Edmund Waller’s poetic corpus is singular in its homogeneity. Although his career spanned more than half a century, it is difficult to trace any stylistic development; as Samuel Johnson remarks in his “Life of Waller,” “His versification was, in his first essay, such as it appears in his last performance.” What changes do appear in Waller’s poetry are primarily thematic rather than technical and can be attributed to the demands of genre rather than to any maturation in style. An examination of several poems composed at different periods of Waller’s life and for very different occasions demonstrates this uniformity and, at the same time, demonstrates the innovations that Waller brought to seventeenth century verse.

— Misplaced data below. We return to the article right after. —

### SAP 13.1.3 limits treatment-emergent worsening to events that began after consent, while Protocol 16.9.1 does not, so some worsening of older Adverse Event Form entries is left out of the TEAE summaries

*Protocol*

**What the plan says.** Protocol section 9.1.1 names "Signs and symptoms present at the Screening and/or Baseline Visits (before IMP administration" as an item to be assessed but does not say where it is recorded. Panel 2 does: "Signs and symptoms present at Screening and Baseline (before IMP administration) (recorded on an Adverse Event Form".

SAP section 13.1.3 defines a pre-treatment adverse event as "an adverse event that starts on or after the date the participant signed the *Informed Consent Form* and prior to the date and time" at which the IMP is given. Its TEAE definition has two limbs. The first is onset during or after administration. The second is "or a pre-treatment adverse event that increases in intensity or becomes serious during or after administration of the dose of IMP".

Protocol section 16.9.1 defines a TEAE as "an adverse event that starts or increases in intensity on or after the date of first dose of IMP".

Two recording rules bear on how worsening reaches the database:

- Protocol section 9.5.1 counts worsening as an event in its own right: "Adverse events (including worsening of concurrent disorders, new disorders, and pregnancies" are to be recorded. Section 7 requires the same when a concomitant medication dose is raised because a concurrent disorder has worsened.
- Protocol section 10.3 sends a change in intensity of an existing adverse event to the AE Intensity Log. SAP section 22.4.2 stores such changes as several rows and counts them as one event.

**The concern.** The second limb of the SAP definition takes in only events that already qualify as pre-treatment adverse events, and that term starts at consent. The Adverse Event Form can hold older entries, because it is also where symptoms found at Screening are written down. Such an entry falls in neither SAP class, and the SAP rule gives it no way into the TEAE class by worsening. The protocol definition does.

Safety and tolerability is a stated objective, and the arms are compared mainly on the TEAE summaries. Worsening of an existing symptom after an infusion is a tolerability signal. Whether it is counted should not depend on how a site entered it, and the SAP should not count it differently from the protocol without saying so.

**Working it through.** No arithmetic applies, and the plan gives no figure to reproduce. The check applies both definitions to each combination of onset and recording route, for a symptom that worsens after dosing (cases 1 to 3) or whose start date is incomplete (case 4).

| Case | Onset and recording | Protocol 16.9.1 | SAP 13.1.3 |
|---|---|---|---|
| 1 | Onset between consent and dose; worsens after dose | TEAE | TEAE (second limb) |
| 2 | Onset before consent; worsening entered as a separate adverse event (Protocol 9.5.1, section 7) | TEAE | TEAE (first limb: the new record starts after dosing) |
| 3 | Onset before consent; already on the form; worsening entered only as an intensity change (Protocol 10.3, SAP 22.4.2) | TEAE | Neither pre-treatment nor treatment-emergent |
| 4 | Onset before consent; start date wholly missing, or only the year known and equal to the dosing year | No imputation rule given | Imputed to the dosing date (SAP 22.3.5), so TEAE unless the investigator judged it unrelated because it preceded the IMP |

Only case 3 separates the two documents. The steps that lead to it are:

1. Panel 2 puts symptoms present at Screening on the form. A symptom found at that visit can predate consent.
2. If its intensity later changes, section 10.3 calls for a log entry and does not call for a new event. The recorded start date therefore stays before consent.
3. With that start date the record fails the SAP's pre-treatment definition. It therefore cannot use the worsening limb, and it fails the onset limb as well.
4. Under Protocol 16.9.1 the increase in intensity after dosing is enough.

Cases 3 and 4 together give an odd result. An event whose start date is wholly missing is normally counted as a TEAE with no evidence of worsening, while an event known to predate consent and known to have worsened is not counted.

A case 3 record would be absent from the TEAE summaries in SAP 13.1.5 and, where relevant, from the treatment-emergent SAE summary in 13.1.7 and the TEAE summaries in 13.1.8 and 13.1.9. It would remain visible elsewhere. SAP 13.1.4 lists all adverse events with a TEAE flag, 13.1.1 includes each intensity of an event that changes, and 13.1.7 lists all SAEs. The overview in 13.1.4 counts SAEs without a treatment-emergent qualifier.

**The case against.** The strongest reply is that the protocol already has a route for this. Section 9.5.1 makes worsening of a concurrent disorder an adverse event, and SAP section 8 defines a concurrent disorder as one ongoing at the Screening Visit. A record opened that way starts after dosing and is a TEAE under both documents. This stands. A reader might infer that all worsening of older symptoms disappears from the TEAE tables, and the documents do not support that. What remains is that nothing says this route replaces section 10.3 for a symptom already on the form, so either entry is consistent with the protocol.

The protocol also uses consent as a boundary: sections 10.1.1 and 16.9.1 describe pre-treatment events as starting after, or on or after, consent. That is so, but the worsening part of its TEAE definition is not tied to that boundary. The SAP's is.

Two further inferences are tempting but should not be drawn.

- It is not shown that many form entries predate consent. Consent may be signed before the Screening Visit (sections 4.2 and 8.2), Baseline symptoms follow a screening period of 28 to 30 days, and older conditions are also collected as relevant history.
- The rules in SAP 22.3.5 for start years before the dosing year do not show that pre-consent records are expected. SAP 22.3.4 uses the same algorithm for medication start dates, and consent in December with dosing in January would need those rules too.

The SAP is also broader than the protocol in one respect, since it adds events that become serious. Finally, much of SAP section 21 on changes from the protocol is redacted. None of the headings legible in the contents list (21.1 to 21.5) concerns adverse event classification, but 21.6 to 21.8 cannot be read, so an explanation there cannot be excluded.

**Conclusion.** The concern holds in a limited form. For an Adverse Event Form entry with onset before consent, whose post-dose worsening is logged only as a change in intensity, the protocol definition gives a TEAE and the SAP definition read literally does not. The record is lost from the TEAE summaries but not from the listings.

“Of His Majesty’s Receiving the News of the Duke of Buckingham’s Death”
Waller’s earliest poems are mainly panegyrics composed on Charles I and Henrietta Maria. In “Of His Majesty’s Receiving the News of the Duke of Buckingham’s Death,” one of the best of these pieces, Waller charts the program that English poets would follow for the next century in celebrating the virtues of the Stuart monarchs. The assassination of George Villiers, duke of Buckingham, in 1628 constituted a major blow, both political and emotional, to the young king. According to the earl of Clarendon, Charles publicly received the news with exemplary calm. When a messenger interrupted the monarch at prayers to blurt out the...
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